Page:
Josip Rajević, Studio 9
TV Akademija, Split
An Artist at Meštrović’s:
July 27 – September 11, 2016
The Meštrović Gallery, Split
Kažimir HRASTE was born on 2 February 1954 in Supetar on Brač Island. He graduated from the School of Applied Arts in Split. He graduated in sculpture in 1978 at the Academy of Fine Arts in Zagreb, in the class of Professor Valerio Michieli. In 1984 he completed his postgraduate studies in sculpture in Ljubljana, and as a scholar of the Italian government he spent one semester on professional education in Rome. He was one of the founders of the Art Academy in Split, where he is currently employed as a full-time professor of sculpture.
He has participated in more than a hundred exhibitions at home and abroad. He has had around 30 solo exhibitions since 1974. He is the author of numerous public monuments and sculptures (Visovac, Risen Christ, 1988; Solin, Don Frane Bulić, 1991; Vrgorac, Statue of Tin Ujević, 1993; Miljevci, Statue of King Petar Svačić, 2002; Zagreb, Concert Hall V. Lisinski – Omiš, Elementary Music School, Bust of Lovre Matačić, 2009; Zadar, University, Bust of Miroslav Krleža, 2010; Šibenik, Statue of Dražen Petrović, 2011).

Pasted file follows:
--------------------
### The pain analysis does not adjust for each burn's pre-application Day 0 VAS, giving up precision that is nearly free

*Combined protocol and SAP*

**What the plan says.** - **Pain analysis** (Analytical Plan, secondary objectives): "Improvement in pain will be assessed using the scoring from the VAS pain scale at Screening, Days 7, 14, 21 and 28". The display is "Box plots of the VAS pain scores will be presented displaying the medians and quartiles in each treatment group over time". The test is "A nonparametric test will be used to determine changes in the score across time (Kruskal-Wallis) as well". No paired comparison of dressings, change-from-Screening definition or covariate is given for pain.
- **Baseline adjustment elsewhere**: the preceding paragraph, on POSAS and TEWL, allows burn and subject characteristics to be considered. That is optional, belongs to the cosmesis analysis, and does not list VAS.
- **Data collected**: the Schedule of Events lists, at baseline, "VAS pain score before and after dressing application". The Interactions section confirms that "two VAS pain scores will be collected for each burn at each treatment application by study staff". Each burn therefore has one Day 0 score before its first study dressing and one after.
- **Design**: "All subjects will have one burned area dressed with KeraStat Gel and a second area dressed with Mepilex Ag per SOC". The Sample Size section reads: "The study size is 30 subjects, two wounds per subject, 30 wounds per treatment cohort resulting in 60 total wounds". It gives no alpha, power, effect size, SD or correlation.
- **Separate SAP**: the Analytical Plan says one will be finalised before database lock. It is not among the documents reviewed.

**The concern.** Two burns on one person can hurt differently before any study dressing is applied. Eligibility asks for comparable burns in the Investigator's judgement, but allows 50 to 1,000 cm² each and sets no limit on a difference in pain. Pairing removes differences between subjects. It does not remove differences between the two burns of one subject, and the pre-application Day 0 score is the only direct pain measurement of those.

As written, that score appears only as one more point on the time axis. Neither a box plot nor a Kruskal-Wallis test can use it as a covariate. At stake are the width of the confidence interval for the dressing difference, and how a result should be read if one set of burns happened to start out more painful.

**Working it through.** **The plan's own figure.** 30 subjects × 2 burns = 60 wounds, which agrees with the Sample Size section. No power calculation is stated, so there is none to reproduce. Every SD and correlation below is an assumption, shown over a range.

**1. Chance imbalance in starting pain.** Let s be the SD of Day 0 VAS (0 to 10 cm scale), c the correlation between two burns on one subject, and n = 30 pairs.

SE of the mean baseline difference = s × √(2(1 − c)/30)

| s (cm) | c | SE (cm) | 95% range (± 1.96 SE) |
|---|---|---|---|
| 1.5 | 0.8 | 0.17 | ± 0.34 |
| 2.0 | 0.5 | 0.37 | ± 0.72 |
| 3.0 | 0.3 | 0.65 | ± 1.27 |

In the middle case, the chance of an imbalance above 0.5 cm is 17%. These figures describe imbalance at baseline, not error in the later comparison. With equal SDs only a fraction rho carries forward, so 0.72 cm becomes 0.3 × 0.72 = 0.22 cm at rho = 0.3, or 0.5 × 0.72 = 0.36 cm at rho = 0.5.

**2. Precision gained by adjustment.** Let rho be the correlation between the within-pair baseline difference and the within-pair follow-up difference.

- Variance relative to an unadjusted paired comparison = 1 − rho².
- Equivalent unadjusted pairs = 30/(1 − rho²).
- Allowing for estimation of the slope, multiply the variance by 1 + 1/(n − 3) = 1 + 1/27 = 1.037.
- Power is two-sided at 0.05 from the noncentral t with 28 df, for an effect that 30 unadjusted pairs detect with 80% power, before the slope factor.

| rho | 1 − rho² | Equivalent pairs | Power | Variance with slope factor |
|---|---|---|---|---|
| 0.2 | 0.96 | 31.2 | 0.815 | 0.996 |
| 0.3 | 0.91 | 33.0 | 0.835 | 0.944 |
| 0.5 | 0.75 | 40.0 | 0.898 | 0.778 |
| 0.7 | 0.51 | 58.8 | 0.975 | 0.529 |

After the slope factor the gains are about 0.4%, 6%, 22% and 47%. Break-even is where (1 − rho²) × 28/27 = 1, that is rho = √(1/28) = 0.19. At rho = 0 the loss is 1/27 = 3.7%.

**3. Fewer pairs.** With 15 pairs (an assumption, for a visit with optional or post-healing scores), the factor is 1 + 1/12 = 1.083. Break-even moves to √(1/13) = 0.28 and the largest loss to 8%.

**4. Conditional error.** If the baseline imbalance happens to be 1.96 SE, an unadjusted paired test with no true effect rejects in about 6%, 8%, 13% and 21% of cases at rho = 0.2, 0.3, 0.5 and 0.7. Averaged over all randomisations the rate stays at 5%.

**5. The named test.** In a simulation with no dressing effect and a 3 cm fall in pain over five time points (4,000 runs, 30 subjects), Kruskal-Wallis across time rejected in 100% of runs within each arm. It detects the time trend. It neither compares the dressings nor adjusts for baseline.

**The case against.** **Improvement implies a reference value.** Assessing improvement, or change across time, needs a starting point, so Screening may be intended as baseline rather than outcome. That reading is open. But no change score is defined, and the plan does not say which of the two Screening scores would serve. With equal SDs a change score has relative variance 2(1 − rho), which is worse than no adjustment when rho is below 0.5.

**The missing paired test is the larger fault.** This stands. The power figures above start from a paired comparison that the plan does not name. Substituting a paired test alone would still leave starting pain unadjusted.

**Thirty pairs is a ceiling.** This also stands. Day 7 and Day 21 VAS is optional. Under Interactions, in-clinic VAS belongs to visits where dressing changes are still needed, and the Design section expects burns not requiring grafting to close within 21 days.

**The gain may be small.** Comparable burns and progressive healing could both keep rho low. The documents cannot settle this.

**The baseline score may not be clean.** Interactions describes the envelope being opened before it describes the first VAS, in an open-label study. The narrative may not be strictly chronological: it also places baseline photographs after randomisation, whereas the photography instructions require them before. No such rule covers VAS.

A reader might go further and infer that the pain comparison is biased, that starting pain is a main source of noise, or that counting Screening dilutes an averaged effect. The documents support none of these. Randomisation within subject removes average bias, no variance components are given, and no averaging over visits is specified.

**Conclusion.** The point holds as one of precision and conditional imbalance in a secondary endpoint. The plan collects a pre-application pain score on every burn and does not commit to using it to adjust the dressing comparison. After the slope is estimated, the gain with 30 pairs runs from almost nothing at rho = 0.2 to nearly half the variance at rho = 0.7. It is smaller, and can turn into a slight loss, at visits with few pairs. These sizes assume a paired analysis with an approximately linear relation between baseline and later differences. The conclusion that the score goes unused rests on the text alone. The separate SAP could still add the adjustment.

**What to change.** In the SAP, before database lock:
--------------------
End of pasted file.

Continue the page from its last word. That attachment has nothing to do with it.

For his work in which he combines traditional experiences and contemporary art practice, he has received numerous awards and recognitions and state decorations. He has been associate member of the Croatian Academy of Sciences and Arts since 10 May 2012.
Inviting the academic sculptor Kažimir Hraste to be a guest-artist in the garden of the Meštrović Gallery is special for the exceptional respect the artist feels towards the heritage of Ivan Meštrović and the space of the Meštrović Gallery, and because the guest at Meštrović’s is not exhibiting his existing works this time, but creates works conditioned by the scenery of Meštrović’s space. He creates them under the impression of the artist and his space. This does not mean an interpretation of Meštrović, or a new reading. This is an artistic and creative impulse driven by the invitation to be exhibited along the side of Meštrović. Hraste’s art is truly a guest at Meštrović’s, thus affecting the very core and the idea behind the cycle, which is that art is like a living man – it has the need to be compared, shown, contextualized, defined and appeared.